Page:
Ex-Erdoğan ally Babacan expresses regret over 2017 referendum

Former deputy prime minister and opposition DEVA leader Ali Babacan has said that he wishes he would publicly campaign against the 2017 referendum that changed Turkey’s system to today’s presidential regime.

Duvar English

Democracy and Progress Party (DEVA) leader and former deputy prime minister Ali Babacan has said that he regrets not publicly campaigning against the 2017 referendum that changed Turkey’s system to presidential regime.

When asked “What is your biggest regret during your AKP period?,” Babacan said "I wish I had (publicly) said in 2017 that 'don't vote yes to this wrong (system)’” during a Q&A session on social media website Ekşi Sözlük, similar to Reddit’s Ask Me Anything. 

"In 2015, I decided to withdraw from politics and not to speak," he said.

In April 2017, today’s hyper-presidential system was voted in a referendum under state of emergency conditions. The system was approved by 51.41% of the votes, abolishing Prime Minister duty for the first time in the history of the Republic of Turkey since 1923.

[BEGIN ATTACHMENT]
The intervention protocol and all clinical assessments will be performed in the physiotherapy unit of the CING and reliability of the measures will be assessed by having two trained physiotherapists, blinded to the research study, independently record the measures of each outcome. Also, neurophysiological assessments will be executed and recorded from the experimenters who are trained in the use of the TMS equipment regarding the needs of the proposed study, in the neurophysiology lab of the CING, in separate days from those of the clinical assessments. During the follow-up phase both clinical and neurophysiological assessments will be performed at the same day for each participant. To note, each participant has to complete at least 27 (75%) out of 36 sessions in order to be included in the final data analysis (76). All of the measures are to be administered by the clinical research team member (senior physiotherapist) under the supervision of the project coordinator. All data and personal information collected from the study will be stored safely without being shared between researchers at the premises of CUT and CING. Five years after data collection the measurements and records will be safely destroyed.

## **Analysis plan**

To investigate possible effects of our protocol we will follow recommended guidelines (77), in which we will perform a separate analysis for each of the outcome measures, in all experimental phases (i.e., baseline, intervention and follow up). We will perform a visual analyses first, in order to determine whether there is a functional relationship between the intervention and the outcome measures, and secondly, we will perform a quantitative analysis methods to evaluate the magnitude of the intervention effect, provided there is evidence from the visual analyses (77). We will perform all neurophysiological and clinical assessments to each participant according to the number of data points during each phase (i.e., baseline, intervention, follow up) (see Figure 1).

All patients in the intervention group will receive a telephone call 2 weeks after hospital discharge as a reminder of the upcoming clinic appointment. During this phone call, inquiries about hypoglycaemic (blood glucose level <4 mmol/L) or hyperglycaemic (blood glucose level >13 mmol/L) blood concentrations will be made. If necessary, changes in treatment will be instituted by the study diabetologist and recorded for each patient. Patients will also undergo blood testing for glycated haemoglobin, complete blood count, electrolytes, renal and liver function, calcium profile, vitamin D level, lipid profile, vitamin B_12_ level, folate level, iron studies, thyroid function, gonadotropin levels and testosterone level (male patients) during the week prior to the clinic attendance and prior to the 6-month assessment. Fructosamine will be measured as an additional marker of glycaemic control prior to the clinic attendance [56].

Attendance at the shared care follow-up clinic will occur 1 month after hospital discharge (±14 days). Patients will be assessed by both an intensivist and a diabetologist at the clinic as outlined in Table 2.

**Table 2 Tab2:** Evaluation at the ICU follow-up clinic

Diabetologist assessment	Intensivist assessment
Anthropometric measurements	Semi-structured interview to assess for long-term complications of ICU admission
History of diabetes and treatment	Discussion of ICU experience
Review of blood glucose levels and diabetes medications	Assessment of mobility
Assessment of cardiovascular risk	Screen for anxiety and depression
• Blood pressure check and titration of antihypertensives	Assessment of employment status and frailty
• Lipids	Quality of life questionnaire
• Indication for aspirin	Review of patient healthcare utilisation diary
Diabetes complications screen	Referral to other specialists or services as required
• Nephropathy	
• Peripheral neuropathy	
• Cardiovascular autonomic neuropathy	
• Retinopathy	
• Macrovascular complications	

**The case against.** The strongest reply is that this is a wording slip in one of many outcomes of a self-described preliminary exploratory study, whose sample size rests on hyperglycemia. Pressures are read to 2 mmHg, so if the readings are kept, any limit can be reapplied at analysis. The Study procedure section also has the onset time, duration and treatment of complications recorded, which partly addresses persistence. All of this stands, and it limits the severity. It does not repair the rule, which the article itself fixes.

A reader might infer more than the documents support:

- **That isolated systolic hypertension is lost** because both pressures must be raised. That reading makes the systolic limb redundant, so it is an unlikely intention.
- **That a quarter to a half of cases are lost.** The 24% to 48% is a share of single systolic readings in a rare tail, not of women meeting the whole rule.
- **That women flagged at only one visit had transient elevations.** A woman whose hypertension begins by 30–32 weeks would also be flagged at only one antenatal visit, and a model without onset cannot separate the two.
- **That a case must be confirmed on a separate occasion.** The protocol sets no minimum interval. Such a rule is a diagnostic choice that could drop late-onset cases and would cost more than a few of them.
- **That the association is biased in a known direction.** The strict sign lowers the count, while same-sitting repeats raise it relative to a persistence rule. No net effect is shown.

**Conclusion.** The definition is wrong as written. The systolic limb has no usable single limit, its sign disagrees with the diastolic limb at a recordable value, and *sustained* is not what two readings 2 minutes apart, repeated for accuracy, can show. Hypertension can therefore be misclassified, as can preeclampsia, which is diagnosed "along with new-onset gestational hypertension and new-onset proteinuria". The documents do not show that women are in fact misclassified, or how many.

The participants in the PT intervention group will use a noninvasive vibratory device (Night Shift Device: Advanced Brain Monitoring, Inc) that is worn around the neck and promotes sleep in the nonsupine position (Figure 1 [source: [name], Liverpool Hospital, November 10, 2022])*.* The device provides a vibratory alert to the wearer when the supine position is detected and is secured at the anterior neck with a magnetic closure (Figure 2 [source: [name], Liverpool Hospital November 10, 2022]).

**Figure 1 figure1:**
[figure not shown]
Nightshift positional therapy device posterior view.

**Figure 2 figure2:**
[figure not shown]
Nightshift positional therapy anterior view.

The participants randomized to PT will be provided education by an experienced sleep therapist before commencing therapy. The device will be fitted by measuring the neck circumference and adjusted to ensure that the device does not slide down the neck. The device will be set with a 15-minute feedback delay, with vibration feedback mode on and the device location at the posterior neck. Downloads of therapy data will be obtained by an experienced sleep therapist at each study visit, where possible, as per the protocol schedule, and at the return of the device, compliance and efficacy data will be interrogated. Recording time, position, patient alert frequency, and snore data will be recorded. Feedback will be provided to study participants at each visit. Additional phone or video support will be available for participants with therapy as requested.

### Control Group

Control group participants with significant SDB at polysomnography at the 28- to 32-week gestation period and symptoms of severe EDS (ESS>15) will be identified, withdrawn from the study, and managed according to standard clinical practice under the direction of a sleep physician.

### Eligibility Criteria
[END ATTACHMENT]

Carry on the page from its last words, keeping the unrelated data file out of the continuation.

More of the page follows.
Babacan was still a deputy in the parliament from the AKP when the referendum was held, despite him saying that he criticized AKP’s policies inside the party without publicly announcing at the time.

He resigned from the AKP in July 2019. 

When asked about whether he has a role in increasing authoritarianism and "today’s worsening situation," Babacan said “While I was in government, good things happened both in the economy and in foreign policy, bad things also happened, but there were more good things."

Babacan presided over Turkey’s economy from 2009 to 2015 as a senior executive from the ruling AKP. He now often says that Turkey’s economy “advanced” and “prosperity increased” in the mid and late-2000’s under his command of economics. Whereas then PM, now President Erdoğan says that without him it would not happen, stating "I was the PM, I signed (the bills)."

In March 2020, Babacan founded DEVA in a move to challenge President Recep Tayyip Erdoğan’s rule. He is now a part of the Table of Six, an opposition alliance created by six opposition leaders to change Erdoğan’s presidential regime and replace it with a “strengthened” parliamentary system.